Over one hundred years ago, during the mining days in the Upper Animas Valley, a railroad transported ore from the mines and mills of Middleton and Eureka down to Silverton. Numerous rail spurs extended this rail line to prominent locations in the valley, including the Kittimac Mill.
Though not entirely intact, this spur still has remnants that can be seen today. It’s mostly old timbers and the old rail grade that extend from the former main rail line nearly to County Road 2 on the north side of EPA’s Kittimac interim sludge management location.
During the recent remedial activities at Kittimac, this rail spur was protected and preserved. It is the long strip of sandy-colored tailings with temporary fence around it. Now, as activities at Kittimac are nearing completion, the question remains, how do we protect this historical resource?
EPA is considering the use of an innovative technology – BioCement.
The theory behind BioCement is that the existing bacteria that reside in the tailings are used to turn the tailings into rock. The process is called “microbial induced calcite precipitation.”
The potential benefits of this process for the rail spur are two-fold. First, the tailings will be locked up in the new rock and will resist erosion and stabilize the tailings in place. The rock won’t be the full thickness of the tailings, only five or six inches, but it will be enough to keep the tailings from moving around. Second, there is some evidence that the calcite rock will lock up metals, meaning that the treated tailings will no longer leach metals like lead, cadmium, arsenic, and others into the Upper Animas River.
This technology is new. In order to determine whether this is appropriate for use on the historic rail spur, EPA will be conducting a pilot study. The pilot study will use a small area of tailings near the rail spur to test the technology. If the pilot study is successful, BioCement may be used in other areas of the Bonita Peak Mining District Superfund site.
Pilot study process
Choose a location.
An area for the pilot test has been determined. It is in the remaining tailings that were left in place to preserve the rail spur, yet far enough away from the historical resource that any result of the pilot study will not impact it. It is also near County Road 2, so the access is easy.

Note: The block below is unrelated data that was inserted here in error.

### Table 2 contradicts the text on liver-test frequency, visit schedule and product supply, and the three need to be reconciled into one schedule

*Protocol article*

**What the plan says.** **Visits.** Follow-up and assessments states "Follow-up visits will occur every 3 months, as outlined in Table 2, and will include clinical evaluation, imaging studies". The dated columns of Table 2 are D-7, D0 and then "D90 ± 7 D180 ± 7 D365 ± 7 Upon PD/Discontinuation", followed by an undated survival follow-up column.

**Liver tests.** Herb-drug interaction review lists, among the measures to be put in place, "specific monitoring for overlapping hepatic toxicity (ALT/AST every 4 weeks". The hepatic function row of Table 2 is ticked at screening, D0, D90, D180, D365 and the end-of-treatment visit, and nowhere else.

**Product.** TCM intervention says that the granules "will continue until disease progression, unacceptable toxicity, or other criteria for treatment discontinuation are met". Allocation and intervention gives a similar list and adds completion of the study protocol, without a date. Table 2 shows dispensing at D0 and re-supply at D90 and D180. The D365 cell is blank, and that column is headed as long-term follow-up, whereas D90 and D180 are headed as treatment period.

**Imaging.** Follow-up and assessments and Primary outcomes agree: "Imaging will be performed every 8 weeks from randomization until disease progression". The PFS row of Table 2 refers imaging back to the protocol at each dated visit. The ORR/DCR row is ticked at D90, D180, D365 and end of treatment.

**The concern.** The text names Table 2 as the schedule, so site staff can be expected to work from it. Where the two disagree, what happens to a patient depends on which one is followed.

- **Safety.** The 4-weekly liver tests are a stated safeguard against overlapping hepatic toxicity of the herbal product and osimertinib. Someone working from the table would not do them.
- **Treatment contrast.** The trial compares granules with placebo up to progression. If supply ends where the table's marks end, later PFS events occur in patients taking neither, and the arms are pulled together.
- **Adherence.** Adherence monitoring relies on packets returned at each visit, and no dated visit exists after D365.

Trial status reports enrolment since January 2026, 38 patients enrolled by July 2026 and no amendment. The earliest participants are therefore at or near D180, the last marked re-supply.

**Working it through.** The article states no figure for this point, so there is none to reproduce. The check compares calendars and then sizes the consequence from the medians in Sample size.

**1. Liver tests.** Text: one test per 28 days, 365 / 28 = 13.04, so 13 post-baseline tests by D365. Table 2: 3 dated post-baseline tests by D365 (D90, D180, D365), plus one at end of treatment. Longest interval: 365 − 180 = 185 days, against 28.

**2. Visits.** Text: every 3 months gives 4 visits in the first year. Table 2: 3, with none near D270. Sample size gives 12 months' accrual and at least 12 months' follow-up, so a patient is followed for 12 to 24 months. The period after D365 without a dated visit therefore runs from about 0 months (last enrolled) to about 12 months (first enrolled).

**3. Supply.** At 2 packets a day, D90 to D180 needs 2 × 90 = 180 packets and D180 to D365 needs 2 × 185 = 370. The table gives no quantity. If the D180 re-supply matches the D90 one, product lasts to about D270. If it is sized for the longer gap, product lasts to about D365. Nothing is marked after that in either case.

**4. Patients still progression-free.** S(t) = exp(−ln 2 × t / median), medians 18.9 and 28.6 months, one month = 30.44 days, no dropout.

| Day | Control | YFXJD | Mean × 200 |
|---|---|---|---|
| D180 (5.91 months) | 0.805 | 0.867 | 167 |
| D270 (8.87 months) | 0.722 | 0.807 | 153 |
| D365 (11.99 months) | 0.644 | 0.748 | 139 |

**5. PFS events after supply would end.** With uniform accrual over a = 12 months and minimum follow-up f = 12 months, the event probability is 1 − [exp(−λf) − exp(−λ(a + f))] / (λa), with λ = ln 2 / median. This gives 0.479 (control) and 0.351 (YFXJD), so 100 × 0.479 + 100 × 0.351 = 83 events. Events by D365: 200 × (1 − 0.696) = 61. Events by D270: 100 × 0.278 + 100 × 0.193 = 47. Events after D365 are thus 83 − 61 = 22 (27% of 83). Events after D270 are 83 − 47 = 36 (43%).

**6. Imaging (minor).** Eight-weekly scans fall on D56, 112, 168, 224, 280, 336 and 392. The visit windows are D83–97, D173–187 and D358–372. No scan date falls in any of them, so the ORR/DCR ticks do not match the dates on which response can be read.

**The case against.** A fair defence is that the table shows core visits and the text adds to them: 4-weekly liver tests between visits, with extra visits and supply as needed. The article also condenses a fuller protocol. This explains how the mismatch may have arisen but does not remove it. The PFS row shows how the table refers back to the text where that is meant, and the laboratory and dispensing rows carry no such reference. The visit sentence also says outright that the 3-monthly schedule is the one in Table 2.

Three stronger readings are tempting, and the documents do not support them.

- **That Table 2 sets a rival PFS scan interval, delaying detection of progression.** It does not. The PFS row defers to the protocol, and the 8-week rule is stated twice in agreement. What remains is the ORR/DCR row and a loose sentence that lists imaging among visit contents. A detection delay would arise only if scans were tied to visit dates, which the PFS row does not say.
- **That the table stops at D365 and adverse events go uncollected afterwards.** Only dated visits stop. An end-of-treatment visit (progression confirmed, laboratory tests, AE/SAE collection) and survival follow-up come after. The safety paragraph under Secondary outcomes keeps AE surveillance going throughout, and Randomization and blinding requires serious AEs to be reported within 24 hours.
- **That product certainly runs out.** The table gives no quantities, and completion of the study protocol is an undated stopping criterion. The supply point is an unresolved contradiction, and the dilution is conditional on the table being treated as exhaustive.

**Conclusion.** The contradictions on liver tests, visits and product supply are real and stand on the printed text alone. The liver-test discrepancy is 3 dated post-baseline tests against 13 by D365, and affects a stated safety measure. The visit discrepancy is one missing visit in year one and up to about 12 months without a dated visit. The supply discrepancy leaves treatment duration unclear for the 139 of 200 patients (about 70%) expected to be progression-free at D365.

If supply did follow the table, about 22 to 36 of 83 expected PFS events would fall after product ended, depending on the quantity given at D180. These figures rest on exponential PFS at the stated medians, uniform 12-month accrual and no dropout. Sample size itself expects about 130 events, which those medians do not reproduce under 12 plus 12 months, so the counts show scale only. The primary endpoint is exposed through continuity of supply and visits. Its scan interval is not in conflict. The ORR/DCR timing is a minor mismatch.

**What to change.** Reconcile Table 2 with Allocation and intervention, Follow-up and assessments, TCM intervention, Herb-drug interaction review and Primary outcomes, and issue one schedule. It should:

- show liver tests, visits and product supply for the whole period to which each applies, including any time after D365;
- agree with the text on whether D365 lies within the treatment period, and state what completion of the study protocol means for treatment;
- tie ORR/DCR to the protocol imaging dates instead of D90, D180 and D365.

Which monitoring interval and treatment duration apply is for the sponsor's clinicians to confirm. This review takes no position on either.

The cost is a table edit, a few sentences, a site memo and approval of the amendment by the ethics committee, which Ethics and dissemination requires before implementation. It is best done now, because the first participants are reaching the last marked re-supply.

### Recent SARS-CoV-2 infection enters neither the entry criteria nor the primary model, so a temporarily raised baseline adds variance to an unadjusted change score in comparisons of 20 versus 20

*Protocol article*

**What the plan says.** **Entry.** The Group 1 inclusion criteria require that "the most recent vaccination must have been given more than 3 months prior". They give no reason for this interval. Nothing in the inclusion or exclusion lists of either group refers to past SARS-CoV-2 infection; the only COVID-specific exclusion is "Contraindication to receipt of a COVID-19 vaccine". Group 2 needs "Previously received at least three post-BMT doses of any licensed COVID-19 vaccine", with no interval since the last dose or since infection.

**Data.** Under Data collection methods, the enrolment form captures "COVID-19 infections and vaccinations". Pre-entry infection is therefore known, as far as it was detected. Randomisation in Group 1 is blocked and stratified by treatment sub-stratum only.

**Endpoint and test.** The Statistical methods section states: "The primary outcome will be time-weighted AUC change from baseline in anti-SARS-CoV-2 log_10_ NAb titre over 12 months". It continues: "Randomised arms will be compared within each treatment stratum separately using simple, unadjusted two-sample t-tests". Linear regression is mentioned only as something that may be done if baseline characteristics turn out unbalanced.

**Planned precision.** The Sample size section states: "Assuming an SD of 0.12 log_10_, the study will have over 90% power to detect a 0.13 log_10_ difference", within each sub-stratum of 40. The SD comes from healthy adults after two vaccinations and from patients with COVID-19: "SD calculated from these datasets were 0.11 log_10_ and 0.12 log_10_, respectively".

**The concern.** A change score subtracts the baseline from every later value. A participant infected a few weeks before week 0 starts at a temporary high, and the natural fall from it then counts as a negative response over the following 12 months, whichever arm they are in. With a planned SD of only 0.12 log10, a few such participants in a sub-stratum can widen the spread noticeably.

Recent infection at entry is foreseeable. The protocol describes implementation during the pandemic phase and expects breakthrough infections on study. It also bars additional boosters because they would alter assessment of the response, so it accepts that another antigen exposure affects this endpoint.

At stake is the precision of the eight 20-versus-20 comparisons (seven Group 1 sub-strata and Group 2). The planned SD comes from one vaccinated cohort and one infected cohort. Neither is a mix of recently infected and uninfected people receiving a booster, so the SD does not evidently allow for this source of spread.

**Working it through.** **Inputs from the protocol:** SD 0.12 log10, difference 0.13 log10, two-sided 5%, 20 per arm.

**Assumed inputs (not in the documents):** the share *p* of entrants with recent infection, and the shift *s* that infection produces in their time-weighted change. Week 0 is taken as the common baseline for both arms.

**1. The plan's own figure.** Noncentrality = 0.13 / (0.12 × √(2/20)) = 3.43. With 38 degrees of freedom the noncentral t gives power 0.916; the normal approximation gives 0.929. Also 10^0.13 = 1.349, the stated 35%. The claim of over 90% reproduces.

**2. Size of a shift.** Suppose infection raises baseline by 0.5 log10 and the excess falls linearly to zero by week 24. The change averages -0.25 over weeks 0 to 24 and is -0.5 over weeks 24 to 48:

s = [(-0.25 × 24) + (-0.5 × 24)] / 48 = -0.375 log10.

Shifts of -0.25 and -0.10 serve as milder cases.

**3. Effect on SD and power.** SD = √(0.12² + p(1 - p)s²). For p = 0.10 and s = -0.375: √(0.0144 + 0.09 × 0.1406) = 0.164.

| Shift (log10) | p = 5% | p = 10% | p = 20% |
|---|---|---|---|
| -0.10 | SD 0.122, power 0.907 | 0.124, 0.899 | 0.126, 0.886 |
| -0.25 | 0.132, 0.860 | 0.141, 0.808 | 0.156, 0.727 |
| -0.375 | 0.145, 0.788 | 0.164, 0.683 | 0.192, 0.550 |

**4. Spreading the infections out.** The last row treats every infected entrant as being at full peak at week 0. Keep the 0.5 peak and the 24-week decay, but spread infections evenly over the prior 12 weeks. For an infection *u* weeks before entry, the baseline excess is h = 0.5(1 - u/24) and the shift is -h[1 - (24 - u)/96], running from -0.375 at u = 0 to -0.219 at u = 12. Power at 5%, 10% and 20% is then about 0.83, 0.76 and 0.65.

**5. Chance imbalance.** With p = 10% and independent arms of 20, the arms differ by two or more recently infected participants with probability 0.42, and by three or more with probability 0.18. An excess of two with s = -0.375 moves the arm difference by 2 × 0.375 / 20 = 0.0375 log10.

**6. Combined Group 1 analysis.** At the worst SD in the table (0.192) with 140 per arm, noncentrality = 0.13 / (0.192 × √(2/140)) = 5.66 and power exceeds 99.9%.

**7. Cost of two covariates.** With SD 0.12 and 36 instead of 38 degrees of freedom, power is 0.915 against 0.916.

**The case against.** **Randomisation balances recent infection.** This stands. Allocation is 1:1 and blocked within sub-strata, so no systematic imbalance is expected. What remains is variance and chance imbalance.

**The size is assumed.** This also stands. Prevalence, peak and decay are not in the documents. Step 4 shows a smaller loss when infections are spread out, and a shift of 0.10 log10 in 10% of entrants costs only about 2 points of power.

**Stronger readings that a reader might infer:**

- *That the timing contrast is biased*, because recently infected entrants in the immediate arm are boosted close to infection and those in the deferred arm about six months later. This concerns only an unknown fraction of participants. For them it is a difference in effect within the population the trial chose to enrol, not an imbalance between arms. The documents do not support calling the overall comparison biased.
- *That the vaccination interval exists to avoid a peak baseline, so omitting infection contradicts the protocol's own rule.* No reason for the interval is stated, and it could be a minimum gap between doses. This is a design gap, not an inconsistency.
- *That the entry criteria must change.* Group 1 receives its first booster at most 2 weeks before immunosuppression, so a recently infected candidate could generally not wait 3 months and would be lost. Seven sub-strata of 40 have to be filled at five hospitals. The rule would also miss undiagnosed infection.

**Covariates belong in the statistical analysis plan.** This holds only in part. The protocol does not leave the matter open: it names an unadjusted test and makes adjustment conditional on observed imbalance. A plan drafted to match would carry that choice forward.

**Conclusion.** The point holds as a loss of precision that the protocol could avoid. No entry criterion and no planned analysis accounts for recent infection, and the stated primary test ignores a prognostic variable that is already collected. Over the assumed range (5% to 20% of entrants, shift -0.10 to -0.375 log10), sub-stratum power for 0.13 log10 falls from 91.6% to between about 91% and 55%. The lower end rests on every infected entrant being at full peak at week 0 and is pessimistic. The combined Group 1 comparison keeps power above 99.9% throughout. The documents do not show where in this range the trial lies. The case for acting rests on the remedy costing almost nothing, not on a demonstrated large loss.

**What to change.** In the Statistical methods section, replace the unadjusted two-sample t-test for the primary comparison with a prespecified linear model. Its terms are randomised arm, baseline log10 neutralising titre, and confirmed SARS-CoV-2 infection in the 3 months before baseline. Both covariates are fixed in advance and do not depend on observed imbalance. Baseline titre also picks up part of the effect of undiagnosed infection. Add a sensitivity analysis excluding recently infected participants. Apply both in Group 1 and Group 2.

The pilot study requires four 5’ × 15’ squares. The area where the tailings remain is large enough to accommodate this need without encroaching on the rail spur.
If the results of the pilot test are unsatisfactory, this area and the tailing affected by the pilot study could be removed with no signs of the test left in place.
If it is successful, then the tailings will be stabilized and the look of the tailings will be retained.
Apply urea and corn steep liquor to encourage the growth of the microbes.
For the microbes to do the work in the BioCement process, they need to be fed. Their food is urea and corn steep liquor. Urea is the primary component in nitrogen fertilizer. When it is metabolized by the microbes, it produces a small amount of ammonia, but not enough to give off a significant odor. Corn steep liquor is a source of carbohydrates and allow the microbe to reproduce efficiently.
The effect of feeding the microbes is that they become more numerous. There will be more of them to turn the tailings into rock.
Once the population of microbes has been multiplied, calcium is fed to the microbes in the form of calcium chloride. After consuming the urea, the microbes become “ureolytic microorganisms.” What makes that special is that these microbes can take that calcium and turn it into calcite. Literally, if this process is successful, these microbes take the tailings and the calcium and turn it into rock.
The expected outcome is that the area of tailings EPA will treat with the BioCement process will be solid and durable and will retain most of its current appearance. The new rock should be
resistant to erosion in the long-term.
Because this is new technology and needs to be proven before it is used on a large scale, a pilot study on a small area is the appropriate first step. If the pilot study is successful, there may
be other, larger applications for this technology.
This pilot will begin in August of 2019 and should take around one to two months to complete.
For more information, contact:
Christina Progress, EPA Team Lead
1-800-227-8917 ext. 312-6009